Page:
29. 29. because any significant change in quality would trigger the need for a re-evaluation of the relevance of the safety and efficacy data. There is a general, worldwide consensus on how to control the quality of herbal medicinal products, although considerable effort is necessary to guarantee a constant and adequate quality. Specifications and analysis of the preparations of multi-component drugs involve complicated factors and use of herbal materials of good quality, along with proper control of the manu- facturing processes, are prerequisites for quality control. Several parameters for quality control of herbal medicine are given in Figure 2.1. In the Indian situation, where preparations of the herbal drugs are based on the selected prescriptions, manufacturers are requested to obtain the approval of statutory authorities by submitting a form containing the name, components and their specifications, the method of preparation, dosage and applications, effi- cacy, method and period of storage, specification and testing methods for the preparation. In the case of preparations not based on the selected prescriptions, and those combining herbal drugs or their extracts with synthetic drugs, the basis of the composition and literature or records to clarify the efficacy and safety are also requested redundant (Bast et al., 2002; Srikumaran, 2006). Evidence to support the safety of a botanical product may come from a wide variety of data, including documented traditional use, experimental studies, clinical trials and other human data such as case reports and epidemiological data. Scientific monographs from the European Scientific Cooperative On Phytotherapy and the World Health Organization, for example, offer a valuable and updated overview on published scien- tific literature, which may be used in support of the demonstration of the safety and efficacy of a botan- ical product in a bibliographical application. These monographs may help to avoid duplication of work and bring about gradual harmonisation in the evalu- ation of medicinal products. In principle, human clinical data provide the most reliable source of information to assess the benefit and safety of a product, but old reports and studies that do not agree with the current state of the art, where studies are placebo-controlled, should be viewed sceptically and it should be established by expert judgement whether 16 | Evaluation of Herbal Medicinal Products Figure 2.1 Quality control methods in evaluating herbal medicinal products. Raw materials and finished products of herbal medicinal products Quality control Botanical Biological • Collection and identification • Microscopic studies • Macroscopic studies • Physicochemical values • Powder microscopy • Extractive values • Ash values • Chemoprofiling • DNA finger printing • Qualitative and quantitative • Chromatographic analysis • Color, odour, taste • Morphological character • Structure and fractures • Microbial contamination • Therapeutic potential • Toxicological profile Physical OrganolepticChemical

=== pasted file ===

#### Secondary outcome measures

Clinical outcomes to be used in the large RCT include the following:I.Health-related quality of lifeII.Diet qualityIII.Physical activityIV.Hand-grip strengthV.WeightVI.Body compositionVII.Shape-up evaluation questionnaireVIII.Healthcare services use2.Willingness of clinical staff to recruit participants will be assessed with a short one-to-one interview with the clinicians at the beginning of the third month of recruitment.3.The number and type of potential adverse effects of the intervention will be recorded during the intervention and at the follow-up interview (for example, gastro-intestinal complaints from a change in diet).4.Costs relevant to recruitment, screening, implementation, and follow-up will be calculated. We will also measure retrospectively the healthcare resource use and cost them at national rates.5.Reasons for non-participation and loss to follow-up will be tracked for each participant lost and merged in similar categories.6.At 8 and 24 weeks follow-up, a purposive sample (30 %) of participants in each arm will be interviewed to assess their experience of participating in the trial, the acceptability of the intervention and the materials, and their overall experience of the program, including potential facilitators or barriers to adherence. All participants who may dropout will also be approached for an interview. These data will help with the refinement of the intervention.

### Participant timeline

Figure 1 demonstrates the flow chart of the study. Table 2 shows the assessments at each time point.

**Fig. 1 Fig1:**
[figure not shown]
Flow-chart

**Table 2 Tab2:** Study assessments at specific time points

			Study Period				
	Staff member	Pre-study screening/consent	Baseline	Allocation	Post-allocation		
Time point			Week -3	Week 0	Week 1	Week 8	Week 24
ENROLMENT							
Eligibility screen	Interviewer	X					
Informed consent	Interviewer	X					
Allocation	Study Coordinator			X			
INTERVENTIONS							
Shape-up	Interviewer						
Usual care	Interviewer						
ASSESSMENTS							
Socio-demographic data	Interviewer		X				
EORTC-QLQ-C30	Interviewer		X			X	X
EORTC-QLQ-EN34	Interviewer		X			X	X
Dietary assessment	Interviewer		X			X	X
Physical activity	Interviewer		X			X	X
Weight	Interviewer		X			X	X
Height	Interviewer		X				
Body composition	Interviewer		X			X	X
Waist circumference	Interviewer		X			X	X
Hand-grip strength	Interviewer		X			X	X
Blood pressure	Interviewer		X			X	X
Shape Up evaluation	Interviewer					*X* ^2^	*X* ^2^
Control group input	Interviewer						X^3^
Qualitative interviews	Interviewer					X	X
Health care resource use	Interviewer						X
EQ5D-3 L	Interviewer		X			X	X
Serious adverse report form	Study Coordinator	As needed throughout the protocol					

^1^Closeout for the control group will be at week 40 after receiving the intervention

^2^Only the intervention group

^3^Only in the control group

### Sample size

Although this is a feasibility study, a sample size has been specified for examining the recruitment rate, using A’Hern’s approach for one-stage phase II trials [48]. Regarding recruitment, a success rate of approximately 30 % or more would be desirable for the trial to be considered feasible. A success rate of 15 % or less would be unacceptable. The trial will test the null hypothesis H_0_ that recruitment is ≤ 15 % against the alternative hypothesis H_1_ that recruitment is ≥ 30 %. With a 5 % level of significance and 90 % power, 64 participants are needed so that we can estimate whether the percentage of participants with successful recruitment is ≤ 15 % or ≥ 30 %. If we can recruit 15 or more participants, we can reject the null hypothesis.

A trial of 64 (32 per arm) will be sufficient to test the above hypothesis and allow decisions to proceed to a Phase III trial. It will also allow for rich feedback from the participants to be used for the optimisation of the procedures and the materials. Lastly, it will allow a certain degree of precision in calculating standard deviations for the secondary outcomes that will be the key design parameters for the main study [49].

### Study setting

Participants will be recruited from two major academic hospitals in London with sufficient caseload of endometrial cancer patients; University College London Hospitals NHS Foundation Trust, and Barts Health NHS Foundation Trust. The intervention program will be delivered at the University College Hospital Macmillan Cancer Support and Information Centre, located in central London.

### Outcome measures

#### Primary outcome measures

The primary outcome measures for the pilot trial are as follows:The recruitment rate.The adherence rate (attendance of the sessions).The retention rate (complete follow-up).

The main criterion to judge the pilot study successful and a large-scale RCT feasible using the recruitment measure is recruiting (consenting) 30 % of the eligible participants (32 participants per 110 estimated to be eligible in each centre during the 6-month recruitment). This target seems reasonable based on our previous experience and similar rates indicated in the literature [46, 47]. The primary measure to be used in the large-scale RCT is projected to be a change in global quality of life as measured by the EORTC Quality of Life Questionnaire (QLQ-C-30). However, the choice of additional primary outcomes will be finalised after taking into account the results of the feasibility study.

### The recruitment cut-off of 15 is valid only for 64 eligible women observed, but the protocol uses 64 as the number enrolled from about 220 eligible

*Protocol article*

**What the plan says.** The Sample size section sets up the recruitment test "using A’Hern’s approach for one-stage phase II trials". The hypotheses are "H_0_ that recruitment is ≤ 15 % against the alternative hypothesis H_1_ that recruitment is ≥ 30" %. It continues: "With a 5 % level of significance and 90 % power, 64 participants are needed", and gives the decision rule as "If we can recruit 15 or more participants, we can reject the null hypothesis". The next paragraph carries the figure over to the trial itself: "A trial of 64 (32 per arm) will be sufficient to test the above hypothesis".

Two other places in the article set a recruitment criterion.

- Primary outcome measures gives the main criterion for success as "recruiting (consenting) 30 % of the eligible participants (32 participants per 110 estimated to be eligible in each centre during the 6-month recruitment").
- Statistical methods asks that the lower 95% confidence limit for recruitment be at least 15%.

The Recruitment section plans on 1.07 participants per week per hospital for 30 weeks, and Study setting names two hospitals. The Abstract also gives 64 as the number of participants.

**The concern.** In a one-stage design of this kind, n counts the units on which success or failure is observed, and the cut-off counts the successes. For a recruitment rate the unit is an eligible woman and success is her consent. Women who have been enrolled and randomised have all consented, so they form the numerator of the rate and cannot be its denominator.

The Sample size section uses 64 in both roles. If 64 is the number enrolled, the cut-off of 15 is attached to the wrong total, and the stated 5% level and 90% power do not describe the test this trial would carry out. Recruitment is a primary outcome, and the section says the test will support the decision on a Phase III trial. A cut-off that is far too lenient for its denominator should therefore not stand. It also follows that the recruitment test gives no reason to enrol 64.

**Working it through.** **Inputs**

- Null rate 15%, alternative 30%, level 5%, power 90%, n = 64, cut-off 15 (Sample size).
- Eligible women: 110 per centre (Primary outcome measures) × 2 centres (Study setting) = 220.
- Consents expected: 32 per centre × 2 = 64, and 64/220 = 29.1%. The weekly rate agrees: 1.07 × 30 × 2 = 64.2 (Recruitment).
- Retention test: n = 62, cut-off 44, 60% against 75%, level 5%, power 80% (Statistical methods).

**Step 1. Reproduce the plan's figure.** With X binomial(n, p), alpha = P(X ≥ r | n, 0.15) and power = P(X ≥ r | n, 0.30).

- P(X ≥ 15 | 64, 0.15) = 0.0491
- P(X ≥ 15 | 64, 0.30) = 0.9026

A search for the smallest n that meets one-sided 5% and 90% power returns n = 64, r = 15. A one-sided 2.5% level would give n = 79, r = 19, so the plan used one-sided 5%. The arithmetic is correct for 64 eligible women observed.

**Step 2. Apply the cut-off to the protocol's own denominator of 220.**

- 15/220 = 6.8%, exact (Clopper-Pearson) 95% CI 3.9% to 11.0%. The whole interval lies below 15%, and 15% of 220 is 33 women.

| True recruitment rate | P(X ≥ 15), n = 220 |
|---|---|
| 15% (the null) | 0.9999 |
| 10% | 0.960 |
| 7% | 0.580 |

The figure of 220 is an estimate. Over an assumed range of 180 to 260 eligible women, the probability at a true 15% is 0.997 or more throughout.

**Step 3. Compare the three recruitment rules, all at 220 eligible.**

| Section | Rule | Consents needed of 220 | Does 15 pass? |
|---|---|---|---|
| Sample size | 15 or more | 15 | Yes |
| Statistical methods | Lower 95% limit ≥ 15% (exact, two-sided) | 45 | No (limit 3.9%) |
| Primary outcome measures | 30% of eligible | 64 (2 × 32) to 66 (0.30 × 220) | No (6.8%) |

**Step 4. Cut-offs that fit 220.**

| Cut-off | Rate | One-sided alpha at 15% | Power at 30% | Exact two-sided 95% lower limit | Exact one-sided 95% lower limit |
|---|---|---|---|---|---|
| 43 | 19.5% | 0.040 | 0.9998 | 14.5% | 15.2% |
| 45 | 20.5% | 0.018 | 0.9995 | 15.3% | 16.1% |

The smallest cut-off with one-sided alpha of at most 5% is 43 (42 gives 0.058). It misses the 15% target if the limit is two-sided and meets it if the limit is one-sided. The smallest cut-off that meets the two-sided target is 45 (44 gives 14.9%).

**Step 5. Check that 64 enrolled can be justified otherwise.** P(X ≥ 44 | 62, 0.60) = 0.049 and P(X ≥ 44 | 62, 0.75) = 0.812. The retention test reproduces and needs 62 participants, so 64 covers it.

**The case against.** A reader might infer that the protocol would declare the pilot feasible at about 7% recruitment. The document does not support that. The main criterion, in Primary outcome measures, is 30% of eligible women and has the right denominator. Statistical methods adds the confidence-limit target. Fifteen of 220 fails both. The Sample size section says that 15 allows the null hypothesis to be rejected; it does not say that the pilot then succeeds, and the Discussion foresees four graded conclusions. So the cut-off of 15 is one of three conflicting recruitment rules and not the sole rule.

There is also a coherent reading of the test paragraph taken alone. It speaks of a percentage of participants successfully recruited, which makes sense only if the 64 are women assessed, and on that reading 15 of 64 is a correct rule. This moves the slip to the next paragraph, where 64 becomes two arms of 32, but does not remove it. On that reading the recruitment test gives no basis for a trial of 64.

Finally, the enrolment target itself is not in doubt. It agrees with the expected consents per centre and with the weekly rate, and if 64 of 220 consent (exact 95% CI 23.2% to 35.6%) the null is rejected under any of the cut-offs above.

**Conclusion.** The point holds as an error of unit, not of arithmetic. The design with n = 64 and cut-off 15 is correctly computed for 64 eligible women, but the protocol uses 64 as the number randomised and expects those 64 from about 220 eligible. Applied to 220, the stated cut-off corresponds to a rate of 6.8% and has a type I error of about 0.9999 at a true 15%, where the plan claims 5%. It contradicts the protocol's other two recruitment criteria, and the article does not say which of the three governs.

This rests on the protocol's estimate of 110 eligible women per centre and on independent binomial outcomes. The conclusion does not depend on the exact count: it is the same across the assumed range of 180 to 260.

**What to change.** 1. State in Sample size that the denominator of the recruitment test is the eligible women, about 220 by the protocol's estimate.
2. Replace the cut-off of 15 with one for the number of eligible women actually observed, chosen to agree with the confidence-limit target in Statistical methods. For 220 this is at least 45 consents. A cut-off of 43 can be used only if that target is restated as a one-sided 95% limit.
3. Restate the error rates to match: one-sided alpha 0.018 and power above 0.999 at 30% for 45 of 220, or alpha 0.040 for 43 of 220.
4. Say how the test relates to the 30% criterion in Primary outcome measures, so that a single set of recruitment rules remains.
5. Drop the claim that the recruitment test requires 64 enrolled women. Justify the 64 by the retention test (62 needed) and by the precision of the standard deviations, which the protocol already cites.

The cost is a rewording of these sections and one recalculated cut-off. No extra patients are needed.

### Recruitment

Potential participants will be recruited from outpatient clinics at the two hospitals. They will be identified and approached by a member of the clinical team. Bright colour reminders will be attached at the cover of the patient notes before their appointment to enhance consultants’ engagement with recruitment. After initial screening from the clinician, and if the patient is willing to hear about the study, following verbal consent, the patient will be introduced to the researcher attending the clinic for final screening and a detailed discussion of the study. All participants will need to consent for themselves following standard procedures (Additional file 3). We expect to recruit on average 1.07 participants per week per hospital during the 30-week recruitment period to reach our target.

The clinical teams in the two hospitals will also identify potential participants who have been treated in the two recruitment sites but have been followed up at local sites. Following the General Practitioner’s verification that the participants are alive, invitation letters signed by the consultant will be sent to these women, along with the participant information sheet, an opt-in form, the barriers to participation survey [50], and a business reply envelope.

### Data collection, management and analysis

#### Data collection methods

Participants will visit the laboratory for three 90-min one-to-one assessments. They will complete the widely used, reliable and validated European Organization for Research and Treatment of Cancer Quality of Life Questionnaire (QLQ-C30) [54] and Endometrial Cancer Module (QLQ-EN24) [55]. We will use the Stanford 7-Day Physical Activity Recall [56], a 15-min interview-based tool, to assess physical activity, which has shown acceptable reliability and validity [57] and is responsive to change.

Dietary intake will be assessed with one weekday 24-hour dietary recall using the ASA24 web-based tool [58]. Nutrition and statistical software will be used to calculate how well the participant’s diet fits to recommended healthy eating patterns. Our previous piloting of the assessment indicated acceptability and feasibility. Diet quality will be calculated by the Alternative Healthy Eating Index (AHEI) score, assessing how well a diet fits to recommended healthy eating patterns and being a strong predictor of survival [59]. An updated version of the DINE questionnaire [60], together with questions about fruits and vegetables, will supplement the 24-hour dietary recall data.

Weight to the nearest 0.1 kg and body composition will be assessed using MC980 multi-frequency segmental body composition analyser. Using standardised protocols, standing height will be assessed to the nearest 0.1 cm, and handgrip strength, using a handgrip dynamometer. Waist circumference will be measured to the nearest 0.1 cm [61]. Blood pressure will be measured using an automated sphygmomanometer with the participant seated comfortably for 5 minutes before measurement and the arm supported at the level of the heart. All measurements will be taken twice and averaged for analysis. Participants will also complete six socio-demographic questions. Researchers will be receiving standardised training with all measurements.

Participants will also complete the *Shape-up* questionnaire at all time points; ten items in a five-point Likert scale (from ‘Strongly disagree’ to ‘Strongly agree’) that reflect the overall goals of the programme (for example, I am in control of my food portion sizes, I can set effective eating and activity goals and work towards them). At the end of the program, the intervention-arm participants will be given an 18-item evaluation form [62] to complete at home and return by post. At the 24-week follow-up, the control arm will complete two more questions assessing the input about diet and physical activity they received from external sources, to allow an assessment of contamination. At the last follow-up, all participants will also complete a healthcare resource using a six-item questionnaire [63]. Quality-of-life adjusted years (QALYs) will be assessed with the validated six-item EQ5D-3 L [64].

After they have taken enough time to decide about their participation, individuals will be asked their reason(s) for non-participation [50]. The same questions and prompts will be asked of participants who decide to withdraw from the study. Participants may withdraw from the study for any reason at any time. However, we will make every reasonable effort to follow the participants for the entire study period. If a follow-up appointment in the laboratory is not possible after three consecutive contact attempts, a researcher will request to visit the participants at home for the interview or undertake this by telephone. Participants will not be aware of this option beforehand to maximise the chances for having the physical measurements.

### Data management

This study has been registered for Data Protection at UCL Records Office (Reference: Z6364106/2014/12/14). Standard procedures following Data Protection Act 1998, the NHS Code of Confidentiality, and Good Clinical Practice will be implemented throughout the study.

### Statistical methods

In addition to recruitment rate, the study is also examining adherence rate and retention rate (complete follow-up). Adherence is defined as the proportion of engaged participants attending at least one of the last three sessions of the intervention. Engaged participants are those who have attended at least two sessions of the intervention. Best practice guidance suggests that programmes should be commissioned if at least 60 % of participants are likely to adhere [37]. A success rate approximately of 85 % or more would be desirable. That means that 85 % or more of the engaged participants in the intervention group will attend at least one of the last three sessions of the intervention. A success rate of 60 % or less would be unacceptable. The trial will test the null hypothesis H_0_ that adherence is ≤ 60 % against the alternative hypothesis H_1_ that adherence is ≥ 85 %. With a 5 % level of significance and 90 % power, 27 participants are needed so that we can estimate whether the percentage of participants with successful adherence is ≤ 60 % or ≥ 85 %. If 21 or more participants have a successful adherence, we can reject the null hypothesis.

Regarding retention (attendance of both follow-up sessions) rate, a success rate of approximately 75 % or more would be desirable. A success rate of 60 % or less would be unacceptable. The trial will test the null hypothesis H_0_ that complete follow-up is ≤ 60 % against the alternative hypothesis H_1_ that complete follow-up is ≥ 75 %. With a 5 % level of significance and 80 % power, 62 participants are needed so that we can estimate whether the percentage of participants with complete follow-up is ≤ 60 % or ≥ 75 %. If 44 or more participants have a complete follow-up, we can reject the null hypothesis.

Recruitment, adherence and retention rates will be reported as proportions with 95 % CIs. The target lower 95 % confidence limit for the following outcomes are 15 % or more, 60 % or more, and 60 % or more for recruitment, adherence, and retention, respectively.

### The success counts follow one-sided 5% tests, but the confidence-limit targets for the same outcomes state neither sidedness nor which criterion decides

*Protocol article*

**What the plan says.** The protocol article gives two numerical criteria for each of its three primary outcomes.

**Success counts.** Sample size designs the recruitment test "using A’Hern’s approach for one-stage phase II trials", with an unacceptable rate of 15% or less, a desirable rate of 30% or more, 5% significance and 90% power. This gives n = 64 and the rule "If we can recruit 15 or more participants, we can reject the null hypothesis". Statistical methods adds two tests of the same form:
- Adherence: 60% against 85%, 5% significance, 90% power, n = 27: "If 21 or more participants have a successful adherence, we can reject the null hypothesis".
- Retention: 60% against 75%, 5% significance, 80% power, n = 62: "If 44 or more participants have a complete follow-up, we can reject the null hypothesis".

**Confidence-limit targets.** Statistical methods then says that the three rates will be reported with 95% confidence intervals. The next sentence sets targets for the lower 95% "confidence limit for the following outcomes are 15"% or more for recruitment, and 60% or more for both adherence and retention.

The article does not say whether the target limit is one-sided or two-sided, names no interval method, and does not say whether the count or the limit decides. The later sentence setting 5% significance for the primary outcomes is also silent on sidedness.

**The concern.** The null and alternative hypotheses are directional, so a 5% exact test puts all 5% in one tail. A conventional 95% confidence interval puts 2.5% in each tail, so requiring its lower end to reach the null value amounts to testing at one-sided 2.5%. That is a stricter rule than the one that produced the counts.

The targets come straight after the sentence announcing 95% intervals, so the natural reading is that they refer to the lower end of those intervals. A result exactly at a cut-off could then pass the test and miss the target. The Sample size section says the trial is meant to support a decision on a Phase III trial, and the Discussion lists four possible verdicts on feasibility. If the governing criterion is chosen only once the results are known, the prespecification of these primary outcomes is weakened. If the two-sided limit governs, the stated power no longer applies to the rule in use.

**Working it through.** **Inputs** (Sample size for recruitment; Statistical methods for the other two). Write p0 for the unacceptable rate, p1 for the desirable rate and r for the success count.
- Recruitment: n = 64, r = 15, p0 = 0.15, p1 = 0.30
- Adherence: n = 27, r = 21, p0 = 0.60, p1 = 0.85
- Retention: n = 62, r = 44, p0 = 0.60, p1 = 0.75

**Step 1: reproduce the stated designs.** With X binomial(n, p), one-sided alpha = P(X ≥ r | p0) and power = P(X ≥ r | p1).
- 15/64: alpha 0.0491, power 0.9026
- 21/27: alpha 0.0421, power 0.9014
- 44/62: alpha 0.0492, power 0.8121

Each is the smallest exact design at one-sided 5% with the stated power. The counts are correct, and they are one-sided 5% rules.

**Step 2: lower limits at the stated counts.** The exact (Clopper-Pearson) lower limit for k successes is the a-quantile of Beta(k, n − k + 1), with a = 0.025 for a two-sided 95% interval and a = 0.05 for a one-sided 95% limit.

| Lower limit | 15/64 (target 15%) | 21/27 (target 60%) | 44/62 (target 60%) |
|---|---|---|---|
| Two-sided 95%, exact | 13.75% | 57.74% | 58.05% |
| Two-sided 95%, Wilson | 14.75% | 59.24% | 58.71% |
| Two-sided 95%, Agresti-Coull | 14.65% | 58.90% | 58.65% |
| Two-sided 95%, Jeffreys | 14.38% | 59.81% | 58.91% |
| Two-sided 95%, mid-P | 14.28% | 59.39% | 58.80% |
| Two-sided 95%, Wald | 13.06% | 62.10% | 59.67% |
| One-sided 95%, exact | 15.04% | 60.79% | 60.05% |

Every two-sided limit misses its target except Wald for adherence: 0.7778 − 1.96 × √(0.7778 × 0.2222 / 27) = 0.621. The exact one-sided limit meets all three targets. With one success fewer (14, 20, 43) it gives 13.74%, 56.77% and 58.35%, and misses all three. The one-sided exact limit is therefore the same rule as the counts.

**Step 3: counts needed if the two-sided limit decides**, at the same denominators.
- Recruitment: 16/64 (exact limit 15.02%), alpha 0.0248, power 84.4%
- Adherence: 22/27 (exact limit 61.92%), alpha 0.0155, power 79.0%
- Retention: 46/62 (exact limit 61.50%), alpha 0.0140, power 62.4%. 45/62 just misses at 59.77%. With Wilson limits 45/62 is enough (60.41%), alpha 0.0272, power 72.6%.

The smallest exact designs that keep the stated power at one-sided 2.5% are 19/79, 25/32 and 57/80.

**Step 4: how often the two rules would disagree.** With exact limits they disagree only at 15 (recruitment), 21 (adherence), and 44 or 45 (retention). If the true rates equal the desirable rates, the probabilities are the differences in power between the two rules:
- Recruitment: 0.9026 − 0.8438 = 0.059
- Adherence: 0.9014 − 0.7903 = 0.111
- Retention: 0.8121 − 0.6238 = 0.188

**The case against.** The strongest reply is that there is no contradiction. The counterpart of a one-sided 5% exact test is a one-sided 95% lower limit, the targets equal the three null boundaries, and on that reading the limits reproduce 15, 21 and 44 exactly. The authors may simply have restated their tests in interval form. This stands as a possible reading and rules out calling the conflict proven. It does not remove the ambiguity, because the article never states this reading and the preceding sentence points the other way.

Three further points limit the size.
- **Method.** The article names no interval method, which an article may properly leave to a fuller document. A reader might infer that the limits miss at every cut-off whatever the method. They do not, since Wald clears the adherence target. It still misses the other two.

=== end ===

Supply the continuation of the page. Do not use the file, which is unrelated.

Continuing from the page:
30. 30. the bibliographic data can demonstrate a sufficient level of safety and efficacy (Barnes, 2003a). Documentation on traditional use may include: • proper identification of the botanical used • determination of parts used • preparation process of the botanical ingredients • formulation of the traditional product • mode (route, schedule, and dose) of administration of the preparation • indications of use of the botanical/preparation • traditional geographical areas and populations in which such use occurred • time span and extent of use of the botanical product • contraindications and adverse effects that have been associated with use in humans and animals. Quality control of herbal medicines is a critical and essential issue to be considered in assuring the thera- peutic efficacy, safety and to rationalise the use of HMPs in healthcare. The challenges faced in the quality control of herbal drug preparations are described further in Figure 2.2 and also discussed in Chapters 27 and 28. In traditional herbal medicines in the Indian subcontinent, the quality control aspect has been considered from inception by the religious experts or the medicine men using the herb for diseases, and later by the physicians known as vaidyas and hakims. However, modern concepts require necessary changes in their approach. For example, the quality control of traditional herbal medicines, the tradi- tional methods of preparations are studied and docu- mented and then this information is interpreted properly in terms of modern assessment (Mukherjee, 2002b). Adulterants, and more often, the incorrect identification of the herbs, are the causes of low quality in herbals. Although a consumer of an officially approved herbal medicine should not have to be concerned about the correct identity of the ingredients, this is a primary concern when an individual goes out into the field to collect his own herbs. Austrian physicians recently described a case of a very young boy who developed veno-occlusive disease of the liver after long-term consumption of a tea prepared from Adenostyles alliariae. This herb had been erroneously gathered by the boy’s parents instead of coltsfoot (Tussilago farfara) and it contains a greater amount of hepatotoxic pyrrolizidine alkaloids than coltsfoot (De Smet, 1989; Sperl et al., 1995). Botanical misidentification can be problematic not only with self-collected plants, but also with commercially Developing herbal medicinal products with quality, safety and efficacy | 17 Figure 2.2 Challenges in quality control of herbal medicines. Challenges in quality control Time of harvesting Authentication and reproducibility Contamination Environmental factors Inter/intra-species variation Complex mixture of constituents Pesticides and other toxic metals Regulatory aspects